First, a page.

Thursday, June 24, 2010

Writing is Easy!

Anybody can do it!

Heck, I'm planning on doing it myself!

I am not writing this blog because I think there's anything very special about me as a human being.  I'm not an elitist.  I am, however, a specialized human.  I know there are people out there who shop at a near-professional level.  There are people out there who feel the joy of the angels when they cook.  I have several close friends who have a distinct urge to visually capture a moment either by paint or photography.

As an example of the specialization I'm talking about, I'm going to bring my husband through the muck of my analysis for a minute.  My husband is a human being specialized for making music.  He's fascinated by science and mathematics, and, by extension, tempo and rhythm.  He listens to the timbre of voices and explores the range of what's audible wherever he is.  On one of our first dates, he took me to a city park and asked me to tell him everything I could hear.  I heard the traffic, the sighing whisper of cricket noise, a far off dog barking, chatting humans, and a trickle of water from a creek.  He heard much more, and pointed out to me the music drifting in from an open car window, the rustle of leaves from people walking past, and a breath of breeze stirring the trees and making the wood creak slightly.  It was a symphony, one I never heard before him.  He heard it every day, every moment.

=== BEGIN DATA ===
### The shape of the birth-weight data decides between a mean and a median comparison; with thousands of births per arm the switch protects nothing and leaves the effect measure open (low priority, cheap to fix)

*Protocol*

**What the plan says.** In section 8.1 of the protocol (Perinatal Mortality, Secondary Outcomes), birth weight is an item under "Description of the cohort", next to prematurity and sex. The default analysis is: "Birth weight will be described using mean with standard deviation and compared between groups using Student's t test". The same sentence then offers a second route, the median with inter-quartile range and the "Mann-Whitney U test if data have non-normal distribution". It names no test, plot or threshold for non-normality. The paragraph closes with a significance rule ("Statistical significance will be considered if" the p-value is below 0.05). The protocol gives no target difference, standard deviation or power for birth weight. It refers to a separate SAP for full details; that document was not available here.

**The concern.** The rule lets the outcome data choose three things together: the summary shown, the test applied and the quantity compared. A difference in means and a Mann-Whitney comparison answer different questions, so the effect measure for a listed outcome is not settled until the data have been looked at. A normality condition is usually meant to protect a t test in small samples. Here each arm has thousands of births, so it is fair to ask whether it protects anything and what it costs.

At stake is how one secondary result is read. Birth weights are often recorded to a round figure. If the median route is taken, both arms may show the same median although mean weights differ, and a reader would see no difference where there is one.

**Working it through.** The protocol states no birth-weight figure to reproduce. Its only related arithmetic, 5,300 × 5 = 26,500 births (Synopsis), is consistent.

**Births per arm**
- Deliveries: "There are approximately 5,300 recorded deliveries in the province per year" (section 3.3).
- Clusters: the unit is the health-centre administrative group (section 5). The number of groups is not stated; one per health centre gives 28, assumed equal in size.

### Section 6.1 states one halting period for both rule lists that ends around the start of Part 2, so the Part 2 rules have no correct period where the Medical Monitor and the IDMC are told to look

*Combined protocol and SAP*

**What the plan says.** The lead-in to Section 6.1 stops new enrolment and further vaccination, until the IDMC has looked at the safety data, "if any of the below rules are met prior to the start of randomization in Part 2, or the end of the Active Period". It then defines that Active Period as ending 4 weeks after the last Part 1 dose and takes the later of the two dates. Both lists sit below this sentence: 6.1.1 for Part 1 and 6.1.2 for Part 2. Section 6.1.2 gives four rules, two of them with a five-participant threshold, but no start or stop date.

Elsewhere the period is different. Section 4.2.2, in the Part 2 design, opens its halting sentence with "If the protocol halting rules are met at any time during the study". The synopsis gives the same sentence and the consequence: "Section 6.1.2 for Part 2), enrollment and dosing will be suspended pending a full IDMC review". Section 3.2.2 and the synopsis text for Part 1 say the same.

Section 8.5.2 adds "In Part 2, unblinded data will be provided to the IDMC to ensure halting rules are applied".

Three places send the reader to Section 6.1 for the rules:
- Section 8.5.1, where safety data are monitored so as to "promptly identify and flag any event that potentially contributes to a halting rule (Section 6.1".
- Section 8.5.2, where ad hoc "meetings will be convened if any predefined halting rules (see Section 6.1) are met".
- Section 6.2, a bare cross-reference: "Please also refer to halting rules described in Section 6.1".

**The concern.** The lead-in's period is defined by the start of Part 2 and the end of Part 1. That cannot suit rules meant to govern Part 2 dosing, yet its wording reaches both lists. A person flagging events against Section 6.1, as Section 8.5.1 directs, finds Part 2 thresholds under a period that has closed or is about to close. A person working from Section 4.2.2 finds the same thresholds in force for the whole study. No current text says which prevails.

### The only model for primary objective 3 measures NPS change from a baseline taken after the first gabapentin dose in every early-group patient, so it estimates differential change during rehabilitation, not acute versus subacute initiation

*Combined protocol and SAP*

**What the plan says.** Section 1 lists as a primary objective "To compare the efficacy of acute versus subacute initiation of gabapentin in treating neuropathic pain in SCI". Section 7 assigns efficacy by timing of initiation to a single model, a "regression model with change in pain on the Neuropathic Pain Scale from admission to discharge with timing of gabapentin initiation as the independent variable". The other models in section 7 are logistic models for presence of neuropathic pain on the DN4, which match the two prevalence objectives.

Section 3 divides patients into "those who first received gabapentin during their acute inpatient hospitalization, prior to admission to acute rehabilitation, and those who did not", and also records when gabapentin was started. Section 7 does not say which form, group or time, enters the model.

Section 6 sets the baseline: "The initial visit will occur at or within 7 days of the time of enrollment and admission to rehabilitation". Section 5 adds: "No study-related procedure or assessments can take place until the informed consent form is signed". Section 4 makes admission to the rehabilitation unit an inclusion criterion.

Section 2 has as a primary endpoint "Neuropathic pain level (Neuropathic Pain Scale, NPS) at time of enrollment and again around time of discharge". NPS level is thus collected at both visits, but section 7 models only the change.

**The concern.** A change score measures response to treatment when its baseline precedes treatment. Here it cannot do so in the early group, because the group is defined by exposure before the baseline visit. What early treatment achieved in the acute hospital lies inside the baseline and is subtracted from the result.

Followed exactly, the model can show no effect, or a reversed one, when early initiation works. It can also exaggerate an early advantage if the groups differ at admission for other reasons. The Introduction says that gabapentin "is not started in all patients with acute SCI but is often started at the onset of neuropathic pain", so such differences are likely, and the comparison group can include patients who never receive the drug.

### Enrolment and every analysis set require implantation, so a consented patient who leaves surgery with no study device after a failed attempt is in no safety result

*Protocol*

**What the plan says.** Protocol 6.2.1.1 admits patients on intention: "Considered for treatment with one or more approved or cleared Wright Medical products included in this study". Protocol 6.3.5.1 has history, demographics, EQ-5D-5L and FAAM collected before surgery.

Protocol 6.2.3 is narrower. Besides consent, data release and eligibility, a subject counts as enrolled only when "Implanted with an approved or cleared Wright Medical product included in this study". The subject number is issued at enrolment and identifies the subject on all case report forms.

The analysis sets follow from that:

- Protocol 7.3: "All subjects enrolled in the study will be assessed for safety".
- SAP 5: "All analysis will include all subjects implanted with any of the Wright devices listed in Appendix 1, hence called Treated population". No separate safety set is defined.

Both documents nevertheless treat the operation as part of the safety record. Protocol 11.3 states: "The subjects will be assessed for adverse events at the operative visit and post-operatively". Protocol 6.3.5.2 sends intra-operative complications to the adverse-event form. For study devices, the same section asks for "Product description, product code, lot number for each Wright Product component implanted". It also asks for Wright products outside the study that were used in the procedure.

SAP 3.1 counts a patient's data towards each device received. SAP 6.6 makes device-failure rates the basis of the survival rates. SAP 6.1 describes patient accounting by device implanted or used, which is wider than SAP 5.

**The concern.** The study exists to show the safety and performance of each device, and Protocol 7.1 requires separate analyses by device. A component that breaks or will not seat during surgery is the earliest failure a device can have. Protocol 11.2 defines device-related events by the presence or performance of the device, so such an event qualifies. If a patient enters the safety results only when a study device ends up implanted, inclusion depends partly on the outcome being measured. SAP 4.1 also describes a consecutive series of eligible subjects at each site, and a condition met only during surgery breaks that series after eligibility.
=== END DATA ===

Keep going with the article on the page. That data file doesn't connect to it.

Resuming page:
It's this tendency towards sound and music that helps him make music, and makes it seem easy.  He has a gift that drives me insane: He can hear an album, and within an hour he can play back any bass track on the album.  His pitch is perfect.  And like any true artist, he looks for the challenging music.  While I'm content (for the most part) with syncopated pop music and I don't personally think slick production is the work of the devil, my husband looks for the innovative, the slightly-off, and feels deep respect for artists who can use music to challenge his own artistic bedrock.